Carers need pay, not badges

Carers need pay, not badges

Carers need pay, not badges

by Freya Papworth 

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It’s “too soon” to be talking about a pay rise, it’s not the right time to be ‘political’, and "now is not the time" to talk about gender. But here - let me show you this badge we made and are going to sell you to show our appreciation.

Last week two government schemes were announced. One is to help tackle domestic violence during lockdown, and the other to help care workers get the recognition they deserve. As DV charities were allocated a pitiful £2million (with no explanation of which charities would be eligible, or how the desperate need for refuge spaces will be met), Priti Patel asked us to draw hearts on hands to show our support. I can’t repeat here what my first thought was when I read that news, but it was an angry one. A few days later, in a wonderful example of when real life overtakes satire, Matt Hancock announced a badge for care workers so they could jump the line in Tesco. A solution to all their problems! 

The sheer audacity of this government amazes me. Under increasing criticism for how social care has been overlooked and under-supported, this is the best they could come up with. Someone said “I know - we made a badge last year that no one liked, which got shelved. Let’s pretend it’s a new idea and relaunch it” and they agreed. Nevermind the fact that care homes are being ravaged by this epidemic, that PPE and testing is non-existent, and that wages for carers have been decimated over the past decade of austerity cuts.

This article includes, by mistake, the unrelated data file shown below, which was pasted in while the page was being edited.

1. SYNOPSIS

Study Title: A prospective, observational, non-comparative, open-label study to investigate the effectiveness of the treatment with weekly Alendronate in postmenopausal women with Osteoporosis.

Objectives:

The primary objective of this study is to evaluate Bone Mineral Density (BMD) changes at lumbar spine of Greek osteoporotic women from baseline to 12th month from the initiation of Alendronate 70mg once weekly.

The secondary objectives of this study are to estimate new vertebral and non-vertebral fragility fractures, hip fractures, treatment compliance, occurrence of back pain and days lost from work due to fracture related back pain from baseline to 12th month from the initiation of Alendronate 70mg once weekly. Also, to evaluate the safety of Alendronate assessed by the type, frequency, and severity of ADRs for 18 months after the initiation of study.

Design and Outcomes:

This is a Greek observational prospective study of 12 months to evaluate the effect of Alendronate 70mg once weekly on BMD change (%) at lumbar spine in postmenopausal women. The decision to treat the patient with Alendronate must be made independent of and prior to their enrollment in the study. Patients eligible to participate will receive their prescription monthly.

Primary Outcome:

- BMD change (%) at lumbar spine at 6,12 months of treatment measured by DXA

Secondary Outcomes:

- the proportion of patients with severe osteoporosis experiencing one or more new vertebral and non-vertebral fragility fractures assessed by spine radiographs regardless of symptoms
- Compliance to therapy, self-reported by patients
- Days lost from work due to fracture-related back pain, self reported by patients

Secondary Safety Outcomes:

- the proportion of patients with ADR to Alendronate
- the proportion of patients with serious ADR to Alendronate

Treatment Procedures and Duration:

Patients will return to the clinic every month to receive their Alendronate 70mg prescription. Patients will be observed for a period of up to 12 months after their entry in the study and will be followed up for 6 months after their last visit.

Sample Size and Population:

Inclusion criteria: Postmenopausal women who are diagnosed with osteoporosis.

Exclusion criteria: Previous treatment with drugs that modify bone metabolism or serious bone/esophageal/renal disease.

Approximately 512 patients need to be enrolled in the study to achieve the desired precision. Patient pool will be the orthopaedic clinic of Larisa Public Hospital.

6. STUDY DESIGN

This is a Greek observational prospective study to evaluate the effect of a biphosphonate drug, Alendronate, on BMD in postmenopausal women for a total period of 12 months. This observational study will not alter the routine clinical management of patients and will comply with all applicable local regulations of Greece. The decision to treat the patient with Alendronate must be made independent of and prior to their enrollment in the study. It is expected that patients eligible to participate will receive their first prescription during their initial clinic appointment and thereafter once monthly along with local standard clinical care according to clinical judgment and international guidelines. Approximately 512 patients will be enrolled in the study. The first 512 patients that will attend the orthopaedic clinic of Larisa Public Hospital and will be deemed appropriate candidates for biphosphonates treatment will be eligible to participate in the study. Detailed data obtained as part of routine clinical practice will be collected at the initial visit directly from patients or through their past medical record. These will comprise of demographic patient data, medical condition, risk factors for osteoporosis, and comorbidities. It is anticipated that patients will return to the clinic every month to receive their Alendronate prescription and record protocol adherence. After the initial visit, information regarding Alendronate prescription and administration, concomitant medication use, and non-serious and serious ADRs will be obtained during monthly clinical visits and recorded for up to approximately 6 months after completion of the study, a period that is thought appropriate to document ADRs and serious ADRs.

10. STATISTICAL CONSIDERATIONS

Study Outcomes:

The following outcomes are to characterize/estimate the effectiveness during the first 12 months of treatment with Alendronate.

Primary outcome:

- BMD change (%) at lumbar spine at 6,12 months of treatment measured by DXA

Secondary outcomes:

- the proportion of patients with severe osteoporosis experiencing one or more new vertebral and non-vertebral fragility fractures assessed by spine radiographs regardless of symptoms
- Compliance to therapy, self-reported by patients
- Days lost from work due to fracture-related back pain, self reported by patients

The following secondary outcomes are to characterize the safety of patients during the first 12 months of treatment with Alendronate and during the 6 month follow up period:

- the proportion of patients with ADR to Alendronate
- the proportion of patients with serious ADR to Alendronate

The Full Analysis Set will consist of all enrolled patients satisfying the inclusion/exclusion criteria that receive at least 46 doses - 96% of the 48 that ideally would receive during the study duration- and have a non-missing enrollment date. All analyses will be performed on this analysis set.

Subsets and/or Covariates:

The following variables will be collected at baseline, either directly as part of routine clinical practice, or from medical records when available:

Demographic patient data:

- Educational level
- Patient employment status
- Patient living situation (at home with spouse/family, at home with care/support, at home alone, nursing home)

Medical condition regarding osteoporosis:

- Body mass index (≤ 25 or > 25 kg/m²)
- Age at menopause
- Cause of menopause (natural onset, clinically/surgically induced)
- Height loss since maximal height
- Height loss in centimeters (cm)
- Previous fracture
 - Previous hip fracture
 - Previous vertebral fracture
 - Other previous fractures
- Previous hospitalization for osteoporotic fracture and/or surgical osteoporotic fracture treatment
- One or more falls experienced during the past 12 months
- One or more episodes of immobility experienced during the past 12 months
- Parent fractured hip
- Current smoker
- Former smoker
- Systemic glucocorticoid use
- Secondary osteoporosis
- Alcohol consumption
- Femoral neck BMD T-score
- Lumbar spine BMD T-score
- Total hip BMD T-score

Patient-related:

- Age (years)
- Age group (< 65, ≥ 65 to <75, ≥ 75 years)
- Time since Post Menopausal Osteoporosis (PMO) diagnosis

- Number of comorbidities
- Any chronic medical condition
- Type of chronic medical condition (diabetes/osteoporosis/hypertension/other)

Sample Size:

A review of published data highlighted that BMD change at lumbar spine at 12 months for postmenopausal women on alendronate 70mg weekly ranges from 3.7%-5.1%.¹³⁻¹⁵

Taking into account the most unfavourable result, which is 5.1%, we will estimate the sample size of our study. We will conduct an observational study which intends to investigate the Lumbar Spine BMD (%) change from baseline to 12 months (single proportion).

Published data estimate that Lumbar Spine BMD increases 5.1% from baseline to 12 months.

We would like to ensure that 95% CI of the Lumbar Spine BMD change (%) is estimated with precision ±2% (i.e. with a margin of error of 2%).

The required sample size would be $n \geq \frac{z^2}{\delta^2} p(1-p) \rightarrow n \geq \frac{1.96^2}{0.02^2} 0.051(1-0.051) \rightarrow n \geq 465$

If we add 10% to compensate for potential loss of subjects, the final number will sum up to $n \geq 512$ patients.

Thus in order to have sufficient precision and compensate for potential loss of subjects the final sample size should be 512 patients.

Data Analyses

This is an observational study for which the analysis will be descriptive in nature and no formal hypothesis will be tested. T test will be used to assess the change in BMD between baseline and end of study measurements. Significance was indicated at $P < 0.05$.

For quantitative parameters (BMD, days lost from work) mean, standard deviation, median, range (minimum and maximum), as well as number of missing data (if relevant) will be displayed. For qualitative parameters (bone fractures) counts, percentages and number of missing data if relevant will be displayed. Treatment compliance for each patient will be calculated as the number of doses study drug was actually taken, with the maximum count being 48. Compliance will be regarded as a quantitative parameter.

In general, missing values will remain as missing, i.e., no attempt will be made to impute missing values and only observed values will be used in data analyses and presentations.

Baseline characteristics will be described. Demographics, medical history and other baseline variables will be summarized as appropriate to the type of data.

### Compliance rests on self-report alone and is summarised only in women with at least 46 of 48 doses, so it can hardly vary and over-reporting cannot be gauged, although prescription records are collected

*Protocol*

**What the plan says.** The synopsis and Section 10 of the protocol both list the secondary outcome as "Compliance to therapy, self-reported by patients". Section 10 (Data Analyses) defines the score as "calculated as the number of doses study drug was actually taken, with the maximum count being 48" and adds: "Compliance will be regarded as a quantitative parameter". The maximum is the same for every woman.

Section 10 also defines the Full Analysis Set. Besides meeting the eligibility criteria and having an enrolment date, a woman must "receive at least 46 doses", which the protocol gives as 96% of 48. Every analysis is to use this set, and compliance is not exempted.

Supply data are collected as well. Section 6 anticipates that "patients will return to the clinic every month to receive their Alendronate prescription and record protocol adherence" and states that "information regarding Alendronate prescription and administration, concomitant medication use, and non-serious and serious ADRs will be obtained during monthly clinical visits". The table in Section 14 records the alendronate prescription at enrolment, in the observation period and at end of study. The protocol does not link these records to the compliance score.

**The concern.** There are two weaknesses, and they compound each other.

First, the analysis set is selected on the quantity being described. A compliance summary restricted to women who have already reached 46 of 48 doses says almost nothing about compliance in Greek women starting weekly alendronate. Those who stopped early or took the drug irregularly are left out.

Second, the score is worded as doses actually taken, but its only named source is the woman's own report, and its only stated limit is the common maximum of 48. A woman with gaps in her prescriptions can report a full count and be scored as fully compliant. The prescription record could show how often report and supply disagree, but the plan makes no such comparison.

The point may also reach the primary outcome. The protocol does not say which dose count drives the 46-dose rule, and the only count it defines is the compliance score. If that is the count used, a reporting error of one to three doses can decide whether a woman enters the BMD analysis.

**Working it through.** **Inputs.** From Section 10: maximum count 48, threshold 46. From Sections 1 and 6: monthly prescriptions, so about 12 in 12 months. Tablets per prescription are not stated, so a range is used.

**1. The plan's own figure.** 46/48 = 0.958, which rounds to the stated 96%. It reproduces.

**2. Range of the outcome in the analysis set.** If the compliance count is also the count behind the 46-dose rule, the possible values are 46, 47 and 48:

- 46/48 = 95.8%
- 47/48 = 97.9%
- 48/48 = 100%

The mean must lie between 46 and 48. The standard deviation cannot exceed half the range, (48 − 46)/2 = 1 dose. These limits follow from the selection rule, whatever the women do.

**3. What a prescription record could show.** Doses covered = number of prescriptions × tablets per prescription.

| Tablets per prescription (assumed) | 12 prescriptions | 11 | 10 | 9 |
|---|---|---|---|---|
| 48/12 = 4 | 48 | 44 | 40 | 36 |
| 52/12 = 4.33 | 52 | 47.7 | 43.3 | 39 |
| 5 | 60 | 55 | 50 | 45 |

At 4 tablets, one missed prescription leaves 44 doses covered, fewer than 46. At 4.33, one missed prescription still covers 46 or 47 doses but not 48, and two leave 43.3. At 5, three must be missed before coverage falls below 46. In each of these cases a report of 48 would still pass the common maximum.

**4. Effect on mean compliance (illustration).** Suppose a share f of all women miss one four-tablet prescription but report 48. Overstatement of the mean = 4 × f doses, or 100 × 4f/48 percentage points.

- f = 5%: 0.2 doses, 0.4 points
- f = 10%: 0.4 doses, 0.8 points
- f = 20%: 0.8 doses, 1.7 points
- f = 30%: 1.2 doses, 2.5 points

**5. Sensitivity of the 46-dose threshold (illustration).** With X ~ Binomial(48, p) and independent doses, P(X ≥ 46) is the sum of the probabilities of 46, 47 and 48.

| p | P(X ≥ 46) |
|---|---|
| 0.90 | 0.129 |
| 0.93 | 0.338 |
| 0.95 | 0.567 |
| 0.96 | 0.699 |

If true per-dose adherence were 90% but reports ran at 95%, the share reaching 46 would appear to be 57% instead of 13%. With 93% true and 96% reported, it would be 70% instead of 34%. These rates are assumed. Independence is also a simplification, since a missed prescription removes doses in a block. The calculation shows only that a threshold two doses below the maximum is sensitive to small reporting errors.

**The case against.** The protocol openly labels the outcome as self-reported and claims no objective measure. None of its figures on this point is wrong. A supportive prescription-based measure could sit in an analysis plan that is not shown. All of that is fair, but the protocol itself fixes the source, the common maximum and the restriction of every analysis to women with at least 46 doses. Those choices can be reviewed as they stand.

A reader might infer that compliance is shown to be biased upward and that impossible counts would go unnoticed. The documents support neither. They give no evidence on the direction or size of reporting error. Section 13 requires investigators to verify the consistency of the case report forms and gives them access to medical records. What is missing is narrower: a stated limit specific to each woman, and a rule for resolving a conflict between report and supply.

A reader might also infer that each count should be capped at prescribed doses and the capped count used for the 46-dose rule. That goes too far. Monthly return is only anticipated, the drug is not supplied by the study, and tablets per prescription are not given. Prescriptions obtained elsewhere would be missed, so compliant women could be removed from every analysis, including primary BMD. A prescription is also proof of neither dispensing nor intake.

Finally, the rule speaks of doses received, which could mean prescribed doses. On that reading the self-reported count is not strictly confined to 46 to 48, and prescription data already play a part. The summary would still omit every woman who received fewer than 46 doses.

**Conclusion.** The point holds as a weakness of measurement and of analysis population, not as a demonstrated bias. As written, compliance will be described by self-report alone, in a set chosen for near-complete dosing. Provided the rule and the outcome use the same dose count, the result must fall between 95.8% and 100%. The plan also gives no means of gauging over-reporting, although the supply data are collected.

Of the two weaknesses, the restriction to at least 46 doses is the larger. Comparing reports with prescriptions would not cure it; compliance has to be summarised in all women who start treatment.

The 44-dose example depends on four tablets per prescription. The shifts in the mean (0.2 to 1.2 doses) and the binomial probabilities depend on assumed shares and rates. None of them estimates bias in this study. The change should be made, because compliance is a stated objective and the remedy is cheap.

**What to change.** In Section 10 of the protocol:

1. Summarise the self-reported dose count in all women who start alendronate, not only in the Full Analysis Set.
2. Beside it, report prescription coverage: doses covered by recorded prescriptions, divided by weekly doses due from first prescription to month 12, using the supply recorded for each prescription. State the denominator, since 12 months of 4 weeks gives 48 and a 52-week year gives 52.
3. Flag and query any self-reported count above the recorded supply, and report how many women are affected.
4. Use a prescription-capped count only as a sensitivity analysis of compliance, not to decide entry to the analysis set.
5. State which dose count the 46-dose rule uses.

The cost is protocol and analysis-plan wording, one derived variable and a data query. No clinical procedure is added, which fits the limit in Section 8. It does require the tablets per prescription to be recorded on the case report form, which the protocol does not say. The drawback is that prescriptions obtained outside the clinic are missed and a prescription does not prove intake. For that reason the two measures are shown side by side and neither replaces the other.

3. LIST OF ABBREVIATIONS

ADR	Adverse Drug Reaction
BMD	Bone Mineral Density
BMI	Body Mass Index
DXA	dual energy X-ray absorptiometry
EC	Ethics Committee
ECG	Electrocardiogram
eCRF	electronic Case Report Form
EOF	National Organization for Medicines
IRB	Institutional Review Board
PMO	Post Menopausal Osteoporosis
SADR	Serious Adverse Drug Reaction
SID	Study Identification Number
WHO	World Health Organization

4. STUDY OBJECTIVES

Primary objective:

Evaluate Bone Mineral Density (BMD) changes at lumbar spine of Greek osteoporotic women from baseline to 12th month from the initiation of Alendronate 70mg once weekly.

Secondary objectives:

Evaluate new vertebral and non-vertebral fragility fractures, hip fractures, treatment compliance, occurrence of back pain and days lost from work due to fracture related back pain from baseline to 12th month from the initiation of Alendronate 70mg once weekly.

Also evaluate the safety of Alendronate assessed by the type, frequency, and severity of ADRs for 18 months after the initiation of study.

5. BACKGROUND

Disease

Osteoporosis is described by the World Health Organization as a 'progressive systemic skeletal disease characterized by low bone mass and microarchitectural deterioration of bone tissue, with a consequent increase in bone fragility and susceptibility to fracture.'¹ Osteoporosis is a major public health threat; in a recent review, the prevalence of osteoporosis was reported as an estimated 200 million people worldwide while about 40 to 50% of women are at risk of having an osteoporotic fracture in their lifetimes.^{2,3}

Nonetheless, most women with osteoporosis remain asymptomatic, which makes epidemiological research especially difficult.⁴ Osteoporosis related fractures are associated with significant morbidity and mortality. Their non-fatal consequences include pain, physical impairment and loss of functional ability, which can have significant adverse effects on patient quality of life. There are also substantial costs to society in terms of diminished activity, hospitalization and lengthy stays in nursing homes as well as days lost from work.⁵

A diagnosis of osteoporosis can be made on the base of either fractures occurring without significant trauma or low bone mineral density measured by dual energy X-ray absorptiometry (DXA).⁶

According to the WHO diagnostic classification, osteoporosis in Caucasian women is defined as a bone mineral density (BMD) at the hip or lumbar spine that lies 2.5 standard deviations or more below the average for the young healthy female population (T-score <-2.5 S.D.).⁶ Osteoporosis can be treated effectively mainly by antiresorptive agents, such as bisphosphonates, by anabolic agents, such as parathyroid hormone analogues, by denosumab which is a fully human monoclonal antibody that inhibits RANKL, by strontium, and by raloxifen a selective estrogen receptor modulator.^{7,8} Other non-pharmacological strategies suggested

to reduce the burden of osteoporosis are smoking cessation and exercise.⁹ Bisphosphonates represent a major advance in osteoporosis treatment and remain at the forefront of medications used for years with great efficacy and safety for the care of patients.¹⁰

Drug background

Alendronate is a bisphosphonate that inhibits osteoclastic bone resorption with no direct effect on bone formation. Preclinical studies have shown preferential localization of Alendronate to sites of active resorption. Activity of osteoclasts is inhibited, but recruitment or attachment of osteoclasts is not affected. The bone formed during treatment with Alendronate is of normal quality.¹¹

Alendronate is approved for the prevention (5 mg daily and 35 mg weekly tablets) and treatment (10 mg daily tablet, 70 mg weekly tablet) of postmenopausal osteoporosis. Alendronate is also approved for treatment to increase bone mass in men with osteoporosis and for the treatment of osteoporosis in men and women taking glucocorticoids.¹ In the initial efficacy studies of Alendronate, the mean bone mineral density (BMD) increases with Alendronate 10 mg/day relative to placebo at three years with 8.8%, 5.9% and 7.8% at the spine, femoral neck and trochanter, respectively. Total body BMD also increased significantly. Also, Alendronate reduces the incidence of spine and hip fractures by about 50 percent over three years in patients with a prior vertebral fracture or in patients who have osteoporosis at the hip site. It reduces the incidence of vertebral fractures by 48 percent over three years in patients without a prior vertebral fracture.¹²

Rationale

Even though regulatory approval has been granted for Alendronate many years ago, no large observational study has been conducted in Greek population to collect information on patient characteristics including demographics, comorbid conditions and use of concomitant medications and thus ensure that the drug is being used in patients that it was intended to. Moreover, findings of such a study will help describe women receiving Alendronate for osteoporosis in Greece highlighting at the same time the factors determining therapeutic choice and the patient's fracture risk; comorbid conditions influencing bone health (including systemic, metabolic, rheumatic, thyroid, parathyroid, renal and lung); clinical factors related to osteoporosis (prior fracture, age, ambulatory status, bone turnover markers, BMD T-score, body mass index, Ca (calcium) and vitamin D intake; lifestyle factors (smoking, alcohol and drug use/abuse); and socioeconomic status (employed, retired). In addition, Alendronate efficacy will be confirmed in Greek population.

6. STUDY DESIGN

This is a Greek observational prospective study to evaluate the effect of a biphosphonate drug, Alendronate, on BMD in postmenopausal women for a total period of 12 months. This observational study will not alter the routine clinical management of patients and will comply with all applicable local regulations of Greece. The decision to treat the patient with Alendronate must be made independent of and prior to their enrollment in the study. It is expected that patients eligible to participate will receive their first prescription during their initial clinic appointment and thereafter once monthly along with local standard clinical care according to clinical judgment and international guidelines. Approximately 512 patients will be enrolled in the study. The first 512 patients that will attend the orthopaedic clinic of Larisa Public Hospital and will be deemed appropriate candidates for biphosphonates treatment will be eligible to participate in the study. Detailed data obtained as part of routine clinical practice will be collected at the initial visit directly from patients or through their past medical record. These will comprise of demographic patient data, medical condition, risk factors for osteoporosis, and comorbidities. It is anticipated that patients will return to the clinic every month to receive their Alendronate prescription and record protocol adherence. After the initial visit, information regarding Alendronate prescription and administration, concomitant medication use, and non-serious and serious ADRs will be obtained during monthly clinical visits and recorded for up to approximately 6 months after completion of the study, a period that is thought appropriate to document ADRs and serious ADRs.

It’s hardly a surprise. Official government statistics say just over 200 residents have died in care homes since the start of Covid19 and that PPE is being delivered. However reports from the people that actually do the work paints a significantly different picture. The real figure is estimated to be about 4000, and that doesn’t include care workers dying on the front line. With masks that are out of date and inadequate, carers are being backed into an impossible position. Homes are reporting being forced to take in elderly or special needs residents who are being thrown out of hospital to make space, with no testing to see if they are carriers of the disease or not. The sheer number of care workers taking to social media in absolute agony as they describe the chaos they are facing is terrifying, and the inevitable mental health issues that will follow should be of great concern. 

I wondered this week what it was that linked these issues. Why were nurses getting the blame for wasting PPE? Why has the care system been utterly overlooked? Why are the homeless being offered shelter in hotels, when abuse victims are not? It wasn’t until I started scrolling through feminist twitter that the lightbulb went off: these are issues that are overwhlemighly affecting women. Women make up between 85-95% of all workers in direct care jobs. 89% of nurses and health workers are women, and 70% of all domestic violence victims are women. Women are consistently disbelieved, marginalised, and blamed. From the abuse victim who’s told to stop lying to the pain patient being sent to a psychiatrist or the nurse complaining that her mask doesn’t fit, we are told it’s our fault. We are somehow wrong, defective, crazy, or making a fuss. 

There is a glaring absence of women’s voices in the team leading our pandemic response, and so women’s voices - their insights and their needs - are being overlooked. The impact this will have on women is immeasurable. A £1.20 badge does not address that.

 

Freya Papworth is an officer for the Women's Equality Party's Lambeth branch

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